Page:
Legal actions have commenced against chiropractors treating patients presenting with neck and low back pain (with or without radiculopathy) with claims that SMT caused the HNP. These cases are always complex, with very grey areas amidst the patient’s treatment history and evolution of the ultimate result. Most of the time there are no pre-treatment MRI or CT images available, making it impossible to determine exactly when the HNP occurred. Further, many of these cases include a patient with a lengthy history of off and on neck or back +/- radicular pain. Such a history is consistent with the gradual evolution of the HNP and radiculopathy, further muddying the waters of causation. It is not to say that SMT may not be helpful with certain cases of HNP, however it is important for the clinician to be aware of the unpredictable nature of this ailment. Even when SMT is delivered with the greatest of care, there is the possibility that the patient’s condition could be exacerbated. Therefore, one must ask one’s self what the potential ‘downside’ may be in such a condition. It is very likely that in many of these cases the HNP was already present or in process due to the biology of disc degeneration. However, the reader must reconcile how a treatment thought by some to potentially cause a HNP could at the same time effectively treat the same condition.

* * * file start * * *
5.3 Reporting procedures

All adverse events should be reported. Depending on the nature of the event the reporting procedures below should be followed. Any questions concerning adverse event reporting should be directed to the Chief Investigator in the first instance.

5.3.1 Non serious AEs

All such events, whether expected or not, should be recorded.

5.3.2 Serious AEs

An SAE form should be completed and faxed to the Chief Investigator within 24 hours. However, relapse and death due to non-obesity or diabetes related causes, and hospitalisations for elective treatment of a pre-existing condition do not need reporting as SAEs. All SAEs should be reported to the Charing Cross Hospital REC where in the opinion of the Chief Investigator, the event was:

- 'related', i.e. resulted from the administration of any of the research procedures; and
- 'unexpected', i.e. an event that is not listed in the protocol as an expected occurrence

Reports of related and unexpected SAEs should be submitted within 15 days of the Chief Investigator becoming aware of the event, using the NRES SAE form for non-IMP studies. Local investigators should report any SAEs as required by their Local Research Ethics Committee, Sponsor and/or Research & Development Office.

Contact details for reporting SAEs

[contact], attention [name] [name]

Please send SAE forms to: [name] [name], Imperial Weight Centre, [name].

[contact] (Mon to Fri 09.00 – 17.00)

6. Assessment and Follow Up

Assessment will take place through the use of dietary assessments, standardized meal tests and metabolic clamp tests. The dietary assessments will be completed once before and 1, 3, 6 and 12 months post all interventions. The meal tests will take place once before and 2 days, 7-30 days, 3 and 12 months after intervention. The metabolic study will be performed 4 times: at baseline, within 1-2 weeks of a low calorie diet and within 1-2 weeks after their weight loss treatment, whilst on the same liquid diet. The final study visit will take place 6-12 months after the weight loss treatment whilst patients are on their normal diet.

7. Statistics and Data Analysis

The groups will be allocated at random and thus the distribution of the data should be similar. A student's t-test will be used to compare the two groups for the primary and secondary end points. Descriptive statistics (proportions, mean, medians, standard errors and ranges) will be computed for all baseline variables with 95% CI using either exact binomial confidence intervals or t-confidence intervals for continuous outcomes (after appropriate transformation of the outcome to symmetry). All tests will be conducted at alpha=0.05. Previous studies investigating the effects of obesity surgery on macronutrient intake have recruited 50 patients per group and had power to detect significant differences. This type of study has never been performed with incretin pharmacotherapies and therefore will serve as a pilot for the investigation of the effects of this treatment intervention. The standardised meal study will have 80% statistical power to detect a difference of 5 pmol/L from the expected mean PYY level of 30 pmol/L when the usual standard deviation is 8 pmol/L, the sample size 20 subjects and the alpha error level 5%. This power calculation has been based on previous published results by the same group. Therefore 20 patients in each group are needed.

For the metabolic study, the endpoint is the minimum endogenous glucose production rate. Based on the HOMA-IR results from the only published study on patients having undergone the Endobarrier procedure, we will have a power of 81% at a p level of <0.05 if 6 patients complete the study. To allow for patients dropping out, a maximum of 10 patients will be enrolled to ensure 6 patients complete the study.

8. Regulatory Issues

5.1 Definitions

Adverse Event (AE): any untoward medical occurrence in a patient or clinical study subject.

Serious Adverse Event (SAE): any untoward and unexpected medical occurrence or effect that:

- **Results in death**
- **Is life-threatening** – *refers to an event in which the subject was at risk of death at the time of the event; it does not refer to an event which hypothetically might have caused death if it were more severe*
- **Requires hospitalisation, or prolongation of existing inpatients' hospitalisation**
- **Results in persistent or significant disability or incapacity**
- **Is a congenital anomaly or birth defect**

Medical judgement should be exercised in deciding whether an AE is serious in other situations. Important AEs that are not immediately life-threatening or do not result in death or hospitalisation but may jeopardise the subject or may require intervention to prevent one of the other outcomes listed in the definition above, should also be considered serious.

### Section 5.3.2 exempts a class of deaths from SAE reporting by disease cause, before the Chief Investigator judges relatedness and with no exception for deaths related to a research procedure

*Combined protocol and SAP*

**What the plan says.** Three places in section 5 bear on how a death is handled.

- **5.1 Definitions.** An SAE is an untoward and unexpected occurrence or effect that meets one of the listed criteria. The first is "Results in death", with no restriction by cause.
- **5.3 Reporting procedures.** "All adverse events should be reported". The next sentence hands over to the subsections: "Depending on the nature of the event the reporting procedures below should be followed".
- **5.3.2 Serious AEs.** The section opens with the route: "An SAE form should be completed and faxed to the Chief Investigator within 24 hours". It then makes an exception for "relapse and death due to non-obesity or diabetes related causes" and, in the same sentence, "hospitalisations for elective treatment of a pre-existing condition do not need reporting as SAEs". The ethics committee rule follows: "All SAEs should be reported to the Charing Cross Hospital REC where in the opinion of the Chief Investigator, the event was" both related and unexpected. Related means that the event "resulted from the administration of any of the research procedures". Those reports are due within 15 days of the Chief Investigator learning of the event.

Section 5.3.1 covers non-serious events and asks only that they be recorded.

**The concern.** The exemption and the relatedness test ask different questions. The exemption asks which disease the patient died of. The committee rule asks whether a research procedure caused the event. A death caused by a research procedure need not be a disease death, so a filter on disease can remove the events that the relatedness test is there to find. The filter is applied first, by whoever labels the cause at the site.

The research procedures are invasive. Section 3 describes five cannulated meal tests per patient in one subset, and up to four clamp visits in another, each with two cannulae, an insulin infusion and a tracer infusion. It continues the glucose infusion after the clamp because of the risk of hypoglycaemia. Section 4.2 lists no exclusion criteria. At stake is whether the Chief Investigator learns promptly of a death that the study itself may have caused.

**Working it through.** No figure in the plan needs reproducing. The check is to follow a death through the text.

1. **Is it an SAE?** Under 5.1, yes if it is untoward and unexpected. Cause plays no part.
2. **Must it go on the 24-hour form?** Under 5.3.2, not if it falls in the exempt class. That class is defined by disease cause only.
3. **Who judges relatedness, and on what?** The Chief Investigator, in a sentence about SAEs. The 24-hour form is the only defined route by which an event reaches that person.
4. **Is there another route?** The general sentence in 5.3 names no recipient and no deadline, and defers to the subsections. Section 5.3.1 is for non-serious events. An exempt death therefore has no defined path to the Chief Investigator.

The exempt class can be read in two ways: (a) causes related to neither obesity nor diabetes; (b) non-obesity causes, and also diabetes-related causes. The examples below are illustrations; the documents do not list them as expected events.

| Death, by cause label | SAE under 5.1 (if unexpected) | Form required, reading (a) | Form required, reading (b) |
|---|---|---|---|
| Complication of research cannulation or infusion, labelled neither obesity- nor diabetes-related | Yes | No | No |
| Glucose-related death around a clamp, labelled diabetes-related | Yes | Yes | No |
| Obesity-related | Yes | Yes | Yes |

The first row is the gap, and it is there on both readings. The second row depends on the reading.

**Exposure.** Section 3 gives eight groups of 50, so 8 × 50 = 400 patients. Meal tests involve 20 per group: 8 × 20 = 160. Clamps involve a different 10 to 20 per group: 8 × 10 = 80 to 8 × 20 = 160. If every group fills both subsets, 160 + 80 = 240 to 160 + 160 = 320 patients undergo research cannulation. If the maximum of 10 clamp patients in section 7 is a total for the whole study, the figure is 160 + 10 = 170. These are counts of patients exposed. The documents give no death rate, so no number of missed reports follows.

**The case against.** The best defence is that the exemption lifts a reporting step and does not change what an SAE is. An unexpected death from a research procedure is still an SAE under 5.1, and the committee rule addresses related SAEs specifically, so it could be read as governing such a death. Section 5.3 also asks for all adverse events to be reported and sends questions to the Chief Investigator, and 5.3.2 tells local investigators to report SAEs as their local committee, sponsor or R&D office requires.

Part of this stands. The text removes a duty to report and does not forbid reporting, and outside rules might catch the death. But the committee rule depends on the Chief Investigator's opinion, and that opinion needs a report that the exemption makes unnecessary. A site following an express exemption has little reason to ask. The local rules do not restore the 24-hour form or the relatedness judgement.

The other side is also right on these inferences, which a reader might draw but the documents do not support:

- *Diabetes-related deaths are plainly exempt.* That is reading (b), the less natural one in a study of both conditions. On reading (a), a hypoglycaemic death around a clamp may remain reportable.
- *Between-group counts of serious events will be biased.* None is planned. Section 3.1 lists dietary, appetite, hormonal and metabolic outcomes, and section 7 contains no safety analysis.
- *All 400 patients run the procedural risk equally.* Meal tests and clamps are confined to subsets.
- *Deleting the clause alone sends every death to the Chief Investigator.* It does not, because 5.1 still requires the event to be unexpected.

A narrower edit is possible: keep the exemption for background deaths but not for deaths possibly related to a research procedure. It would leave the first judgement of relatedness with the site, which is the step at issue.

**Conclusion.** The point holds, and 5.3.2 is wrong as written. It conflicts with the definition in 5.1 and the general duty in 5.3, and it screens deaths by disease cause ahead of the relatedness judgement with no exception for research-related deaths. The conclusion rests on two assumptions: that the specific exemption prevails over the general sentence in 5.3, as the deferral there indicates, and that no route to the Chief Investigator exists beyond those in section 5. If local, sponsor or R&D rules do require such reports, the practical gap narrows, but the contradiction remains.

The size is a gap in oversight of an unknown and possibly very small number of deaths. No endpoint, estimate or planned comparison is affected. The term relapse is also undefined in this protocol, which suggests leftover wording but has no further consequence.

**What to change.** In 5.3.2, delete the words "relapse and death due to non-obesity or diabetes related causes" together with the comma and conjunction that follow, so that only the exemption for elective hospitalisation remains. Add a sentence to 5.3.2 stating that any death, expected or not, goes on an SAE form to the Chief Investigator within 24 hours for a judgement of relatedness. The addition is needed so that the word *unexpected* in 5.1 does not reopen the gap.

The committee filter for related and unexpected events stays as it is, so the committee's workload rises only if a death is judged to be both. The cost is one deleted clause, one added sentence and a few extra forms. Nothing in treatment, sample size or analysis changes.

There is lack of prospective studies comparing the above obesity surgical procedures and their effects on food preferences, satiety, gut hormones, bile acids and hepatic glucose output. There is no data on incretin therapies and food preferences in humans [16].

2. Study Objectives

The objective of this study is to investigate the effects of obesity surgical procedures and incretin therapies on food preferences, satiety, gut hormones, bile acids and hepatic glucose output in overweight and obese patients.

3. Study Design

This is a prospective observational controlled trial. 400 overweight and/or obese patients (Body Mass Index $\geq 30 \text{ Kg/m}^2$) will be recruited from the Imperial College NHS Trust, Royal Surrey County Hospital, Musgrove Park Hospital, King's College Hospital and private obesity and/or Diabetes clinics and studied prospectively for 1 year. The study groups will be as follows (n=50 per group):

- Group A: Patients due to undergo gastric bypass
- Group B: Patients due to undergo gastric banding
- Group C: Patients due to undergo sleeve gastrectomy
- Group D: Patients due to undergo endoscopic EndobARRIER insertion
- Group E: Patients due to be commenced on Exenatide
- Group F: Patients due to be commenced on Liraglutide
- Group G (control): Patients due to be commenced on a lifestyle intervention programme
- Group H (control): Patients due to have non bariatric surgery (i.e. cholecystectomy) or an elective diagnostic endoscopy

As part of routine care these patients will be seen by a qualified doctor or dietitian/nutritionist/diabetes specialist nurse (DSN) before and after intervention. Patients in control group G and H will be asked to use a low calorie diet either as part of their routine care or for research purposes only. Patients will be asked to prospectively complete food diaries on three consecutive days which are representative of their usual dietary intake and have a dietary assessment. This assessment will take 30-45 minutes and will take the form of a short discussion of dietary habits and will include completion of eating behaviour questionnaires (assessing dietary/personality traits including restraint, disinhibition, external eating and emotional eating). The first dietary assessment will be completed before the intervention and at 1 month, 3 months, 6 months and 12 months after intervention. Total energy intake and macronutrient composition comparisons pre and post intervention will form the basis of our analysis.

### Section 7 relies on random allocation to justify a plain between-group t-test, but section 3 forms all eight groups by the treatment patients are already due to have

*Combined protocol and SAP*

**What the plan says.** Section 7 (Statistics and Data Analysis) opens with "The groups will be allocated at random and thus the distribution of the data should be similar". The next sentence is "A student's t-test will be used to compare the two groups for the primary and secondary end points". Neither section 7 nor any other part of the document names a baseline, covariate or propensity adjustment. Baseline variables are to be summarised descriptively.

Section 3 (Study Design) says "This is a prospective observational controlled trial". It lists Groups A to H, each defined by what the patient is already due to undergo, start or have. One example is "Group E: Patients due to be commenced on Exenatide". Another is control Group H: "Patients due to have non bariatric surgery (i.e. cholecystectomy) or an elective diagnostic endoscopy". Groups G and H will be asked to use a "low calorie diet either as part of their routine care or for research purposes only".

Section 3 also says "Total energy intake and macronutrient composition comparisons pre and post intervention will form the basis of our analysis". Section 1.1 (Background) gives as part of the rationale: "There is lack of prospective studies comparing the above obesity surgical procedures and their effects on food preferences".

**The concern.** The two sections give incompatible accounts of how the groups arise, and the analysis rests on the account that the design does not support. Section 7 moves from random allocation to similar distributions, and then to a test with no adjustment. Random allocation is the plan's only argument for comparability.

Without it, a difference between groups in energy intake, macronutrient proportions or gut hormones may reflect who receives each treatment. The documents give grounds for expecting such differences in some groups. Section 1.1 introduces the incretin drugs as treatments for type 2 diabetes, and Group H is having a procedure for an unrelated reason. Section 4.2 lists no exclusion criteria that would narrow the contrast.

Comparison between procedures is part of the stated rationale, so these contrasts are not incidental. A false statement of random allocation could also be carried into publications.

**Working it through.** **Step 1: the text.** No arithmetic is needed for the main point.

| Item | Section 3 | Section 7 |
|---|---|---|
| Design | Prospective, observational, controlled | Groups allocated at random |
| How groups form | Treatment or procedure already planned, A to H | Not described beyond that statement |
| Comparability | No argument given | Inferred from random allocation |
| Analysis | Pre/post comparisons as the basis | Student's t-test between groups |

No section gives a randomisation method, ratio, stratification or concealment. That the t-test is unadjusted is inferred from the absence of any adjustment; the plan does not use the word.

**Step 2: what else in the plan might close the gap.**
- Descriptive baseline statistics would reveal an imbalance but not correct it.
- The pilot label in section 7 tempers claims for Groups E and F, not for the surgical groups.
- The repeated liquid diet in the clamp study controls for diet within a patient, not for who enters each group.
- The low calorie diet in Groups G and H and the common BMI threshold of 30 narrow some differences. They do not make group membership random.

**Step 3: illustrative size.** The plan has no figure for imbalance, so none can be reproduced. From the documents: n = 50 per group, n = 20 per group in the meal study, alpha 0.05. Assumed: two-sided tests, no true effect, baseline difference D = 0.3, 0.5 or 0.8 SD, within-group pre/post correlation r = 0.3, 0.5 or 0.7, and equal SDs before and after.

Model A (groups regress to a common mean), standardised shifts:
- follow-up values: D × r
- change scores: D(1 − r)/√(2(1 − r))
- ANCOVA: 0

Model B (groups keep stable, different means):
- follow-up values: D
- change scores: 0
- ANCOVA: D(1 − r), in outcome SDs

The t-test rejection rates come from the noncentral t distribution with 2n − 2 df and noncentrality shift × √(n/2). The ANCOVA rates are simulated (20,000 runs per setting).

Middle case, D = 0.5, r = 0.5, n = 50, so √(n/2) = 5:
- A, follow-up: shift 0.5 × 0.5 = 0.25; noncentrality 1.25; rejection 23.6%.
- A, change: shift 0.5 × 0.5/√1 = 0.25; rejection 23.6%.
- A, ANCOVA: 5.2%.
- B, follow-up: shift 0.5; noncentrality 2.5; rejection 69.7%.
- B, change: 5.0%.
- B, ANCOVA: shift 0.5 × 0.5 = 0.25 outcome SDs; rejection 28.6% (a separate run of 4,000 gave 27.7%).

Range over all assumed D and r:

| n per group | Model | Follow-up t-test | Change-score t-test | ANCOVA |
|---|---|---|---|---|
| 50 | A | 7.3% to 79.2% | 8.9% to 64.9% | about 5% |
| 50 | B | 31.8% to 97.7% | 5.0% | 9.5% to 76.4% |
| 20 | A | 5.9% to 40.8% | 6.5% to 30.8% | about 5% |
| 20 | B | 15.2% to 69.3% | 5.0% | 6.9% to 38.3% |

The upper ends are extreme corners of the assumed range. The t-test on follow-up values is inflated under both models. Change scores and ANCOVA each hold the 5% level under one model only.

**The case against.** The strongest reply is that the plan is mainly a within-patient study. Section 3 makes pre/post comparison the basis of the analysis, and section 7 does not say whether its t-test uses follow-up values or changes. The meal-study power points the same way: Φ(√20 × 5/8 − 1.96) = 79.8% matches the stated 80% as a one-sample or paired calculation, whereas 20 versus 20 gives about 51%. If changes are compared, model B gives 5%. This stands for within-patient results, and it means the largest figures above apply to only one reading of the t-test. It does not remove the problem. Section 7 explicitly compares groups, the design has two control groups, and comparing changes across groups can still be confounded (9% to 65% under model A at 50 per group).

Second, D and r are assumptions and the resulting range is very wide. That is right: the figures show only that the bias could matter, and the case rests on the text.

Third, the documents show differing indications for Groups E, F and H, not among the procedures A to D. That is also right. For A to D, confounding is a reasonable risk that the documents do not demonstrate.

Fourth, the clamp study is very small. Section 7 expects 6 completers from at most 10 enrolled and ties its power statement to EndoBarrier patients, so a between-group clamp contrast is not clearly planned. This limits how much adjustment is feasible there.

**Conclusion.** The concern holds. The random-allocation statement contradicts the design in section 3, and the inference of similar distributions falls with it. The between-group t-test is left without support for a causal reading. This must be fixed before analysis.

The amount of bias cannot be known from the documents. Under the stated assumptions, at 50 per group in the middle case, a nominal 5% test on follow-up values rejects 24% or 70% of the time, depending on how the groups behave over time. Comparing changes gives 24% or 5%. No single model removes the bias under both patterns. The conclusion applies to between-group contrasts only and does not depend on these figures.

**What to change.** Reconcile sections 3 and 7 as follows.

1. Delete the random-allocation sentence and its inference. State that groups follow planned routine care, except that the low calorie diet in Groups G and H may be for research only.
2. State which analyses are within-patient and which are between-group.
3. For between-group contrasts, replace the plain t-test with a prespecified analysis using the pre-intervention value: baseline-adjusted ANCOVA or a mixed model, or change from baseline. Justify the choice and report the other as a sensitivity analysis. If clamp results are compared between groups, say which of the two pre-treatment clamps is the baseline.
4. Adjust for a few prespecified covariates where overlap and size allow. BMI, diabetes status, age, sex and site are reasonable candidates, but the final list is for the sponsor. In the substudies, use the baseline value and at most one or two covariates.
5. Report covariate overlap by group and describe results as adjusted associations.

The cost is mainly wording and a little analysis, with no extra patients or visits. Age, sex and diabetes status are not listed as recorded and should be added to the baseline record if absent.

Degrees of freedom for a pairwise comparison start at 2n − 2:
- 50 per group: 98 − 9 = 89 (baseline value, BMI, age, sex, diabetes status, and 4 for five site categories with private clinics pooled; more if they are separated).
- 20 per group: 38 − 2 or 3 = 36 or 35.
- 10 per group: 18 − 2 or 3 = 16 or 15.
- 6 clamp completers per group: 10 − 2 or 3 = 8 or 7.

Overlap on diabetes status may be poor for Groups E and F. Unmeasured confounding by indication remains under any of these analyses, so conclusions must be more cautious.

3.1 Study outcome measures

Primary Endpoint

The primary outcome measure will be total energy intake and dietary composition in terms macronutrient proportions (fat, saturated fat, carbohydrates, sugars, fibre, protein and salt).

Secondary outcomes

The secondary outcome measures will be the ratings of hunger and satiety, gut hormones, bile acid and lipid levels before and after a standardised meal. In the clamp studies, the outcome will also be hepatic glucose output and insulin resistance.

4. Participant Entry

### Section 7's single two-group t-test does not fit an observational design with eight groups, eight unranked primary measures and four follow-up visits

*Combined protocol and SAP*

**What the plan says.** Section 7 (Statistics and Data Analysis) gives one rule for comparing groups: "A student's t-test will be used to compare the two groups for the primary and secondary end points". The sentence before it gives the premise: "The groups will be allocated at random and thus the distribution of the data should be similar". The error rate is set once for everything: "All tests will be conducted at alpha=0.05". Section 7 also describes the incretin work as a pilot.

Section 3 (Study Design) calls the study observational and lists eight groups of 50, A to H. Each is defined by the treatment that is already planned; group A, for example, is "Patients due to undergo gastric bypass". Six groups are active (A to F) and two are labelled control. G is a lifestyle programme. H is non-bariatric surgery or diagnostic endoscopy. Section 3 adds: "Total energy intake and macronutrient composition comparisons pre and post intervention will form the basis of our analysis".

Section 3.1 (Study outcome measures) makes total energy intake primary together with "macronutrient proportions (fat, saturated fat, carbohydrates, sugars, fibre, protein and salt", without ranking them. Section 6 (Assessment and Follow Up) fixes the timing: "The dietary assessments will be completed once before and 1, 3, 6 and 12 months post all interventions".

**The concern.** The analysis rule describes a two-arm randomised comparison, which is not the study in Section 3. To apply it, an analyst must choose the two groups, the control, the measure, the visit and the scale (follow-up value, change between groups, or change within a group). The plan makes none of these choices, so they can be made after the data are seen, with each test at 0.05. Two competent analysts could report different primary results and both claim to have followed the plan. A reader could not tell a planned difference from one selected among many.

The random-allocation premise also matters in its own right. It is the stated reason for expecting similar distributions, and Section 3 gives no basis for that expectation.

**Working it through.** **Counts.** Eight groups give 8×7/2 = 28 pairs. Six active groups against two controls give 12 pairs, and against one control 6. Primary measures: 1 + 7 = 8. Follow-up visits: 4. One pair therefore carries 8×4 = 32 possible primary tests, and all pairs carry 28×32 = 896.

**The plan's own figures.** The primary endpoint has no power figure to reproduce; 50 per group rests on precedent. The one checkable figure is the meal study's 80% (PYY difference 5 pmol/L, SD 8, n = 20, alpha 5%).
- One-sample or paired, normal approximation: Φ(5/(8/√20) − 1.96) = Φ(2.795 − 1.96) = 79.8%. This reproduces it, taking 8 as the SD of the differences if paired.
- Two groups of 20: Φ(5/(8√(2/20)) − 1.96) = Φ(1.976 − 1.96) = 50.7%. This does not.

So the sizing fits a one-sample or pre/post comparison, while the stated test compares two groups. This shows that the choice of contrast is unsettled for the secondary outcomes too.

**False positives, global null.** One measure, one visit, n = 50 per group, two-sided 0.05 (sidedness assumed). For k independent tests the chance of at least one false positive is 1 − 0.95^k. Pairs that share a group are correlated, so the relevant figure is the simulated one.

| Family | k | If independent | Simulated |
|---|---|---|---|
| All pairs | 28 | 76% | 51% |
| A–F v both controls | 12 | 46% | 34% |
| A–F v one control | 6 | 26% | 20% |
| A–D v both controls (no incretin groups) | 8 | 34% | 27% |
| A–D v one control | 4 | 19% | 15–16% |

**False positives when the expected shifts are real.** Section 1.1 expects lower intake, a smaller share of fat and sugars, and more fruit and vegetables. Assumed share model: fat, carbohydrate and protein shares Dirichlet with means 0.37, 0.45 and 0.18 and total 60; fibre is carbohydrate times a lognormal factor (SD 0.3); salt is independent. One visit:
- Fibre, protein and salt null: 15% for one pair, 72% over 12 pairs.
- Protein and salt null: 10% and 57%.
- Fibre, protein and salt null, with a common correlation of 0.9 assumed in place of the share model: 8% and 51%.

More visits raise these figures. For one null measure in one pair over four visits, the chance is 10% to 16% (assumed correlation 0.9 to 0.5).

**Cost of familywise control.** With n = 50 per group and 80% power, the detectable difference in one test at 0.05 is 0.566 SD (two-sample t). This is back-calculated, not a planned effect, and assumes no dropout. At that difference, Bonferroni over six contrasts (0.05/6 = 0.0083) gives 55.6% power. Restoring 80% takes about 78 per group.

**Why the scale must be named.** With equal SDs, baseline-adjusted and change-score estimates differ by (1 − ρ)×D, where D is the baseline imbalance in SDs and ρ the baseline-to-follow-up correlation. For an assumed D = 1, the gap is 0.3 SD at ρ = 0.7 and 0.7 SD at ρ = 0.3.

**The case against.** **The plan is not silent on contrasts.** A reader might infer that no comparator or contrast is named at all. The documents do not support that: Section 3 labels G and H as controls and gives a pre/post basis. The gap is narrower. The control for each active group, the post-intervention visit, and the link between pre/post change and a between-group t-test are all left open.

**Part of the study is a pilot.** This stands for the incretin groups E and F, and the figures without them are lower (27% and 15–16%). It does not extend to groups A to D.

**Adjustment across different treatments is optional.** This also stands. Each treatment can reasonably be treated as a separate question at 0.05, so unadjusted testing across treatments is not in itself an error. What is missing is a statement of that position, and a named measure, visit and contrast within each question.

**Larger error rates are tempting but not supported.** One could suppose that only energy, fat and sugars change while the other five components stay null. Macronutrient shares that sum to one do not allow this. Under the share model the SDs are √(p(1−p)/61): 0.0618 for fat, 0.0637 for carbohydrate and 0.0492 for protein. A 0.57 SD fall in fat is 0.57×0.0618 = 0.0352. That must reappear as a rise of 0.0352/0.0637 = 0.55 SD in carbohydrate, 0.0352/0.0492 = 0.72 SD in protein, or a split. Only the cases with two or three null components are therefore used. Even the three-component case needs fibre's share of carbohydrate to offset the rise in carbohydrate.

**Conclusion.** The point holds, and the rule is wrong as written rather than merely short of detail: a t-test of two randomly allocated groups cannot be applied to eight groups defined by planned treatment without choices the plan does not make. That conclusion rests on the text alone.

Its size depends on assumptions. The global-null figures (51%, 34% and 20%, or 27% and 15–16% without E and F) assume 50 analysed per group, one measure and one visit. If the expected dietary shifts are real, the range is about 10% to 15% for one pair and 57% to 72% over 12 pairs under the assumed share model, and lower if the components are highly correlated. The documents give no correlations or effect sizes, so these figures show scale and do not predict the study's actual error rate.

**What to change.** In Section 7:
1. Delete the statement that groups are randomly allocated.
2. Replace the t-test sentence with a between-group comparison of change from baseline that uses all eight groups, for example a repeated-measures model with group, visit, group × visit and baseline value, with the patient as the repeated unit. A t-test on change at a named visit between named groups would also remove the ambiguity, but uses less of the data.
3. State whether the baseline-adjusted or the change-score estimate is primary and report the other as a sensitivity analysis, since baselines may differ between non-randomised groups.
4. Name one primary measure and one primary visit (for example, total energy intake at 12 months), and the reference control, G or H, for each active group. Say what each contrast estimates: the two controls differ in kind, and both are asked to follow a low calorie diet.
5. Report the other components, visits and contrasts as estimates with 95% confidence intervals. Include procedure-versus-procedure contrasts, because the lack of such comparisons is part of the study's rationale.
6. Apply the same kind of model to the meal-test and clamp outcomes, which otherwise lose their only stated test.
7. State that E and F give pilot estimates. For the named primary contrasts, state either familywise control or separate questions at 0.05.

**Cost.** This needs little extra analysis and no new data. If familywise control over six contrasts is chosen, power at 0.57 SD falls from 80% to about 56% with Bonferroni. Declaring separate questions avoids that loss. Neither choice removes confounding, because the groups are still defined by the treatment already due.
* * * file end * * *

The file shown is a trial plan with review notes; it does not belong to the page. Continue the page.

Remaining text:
It is important to learn if there were any particular, unique patient characteristics shared by the responders in both trials reported by Peterson et al. that may set them apart from others (if there was any particular therapeutic benefit)? It should be emphasized that treatment performed on a patient with a known HNP with well-defined parameters is a different thing from the usual clinical setting where such information is rarely available; therefore, the clinician ought to exercise good judgment extrapolating the results of this study to the clinic. On the other hand, when the clinician encounters a patient with neck and or low back pain with or without radiculopathy, what is one to do? The studies by Peterson et al. suggest that SMT may be an effective treatment for patients suffering from known and quantified disc herniation. It would be interesting to obtain post-treatment data concerning objective evidence for changes in the herniated disc (MRI) or neurological status of the patients post treatment such as EMG. Current guidelines maintain that an acutely herniated disc with progressive neurological compromise is an absolute contraindication to SMT treatment and the over-riding concern of ‘first, do no harm’ must be paramount. The evolution of radiculopathy or neurological embarrassment usually occurs gradually over days, weeks or even months. Therefore, until we understand these pathologies better, perhaps the best approach with these patients should begin with a thorough, meticulous history and examination and patient education. If the patient presents within the developmental phase of a HNP that may progress to radiculopathy (or even myelopathy), conservative treatments such as traction, soft tissue therapy and perhaps acupuncture will pose the least potential for harm, but at the same time provide the clinician with valuable feedback over the course of a few clinic visits. Also, education about the potential for the condition to change over time will fully inform the patient with respect to potential important changes in their symptoms. The HNP may, left to its own devices, progress towards overt spinal cord compromise (in the cervical or lumbar spine) due simply to natural history or trivial trauma.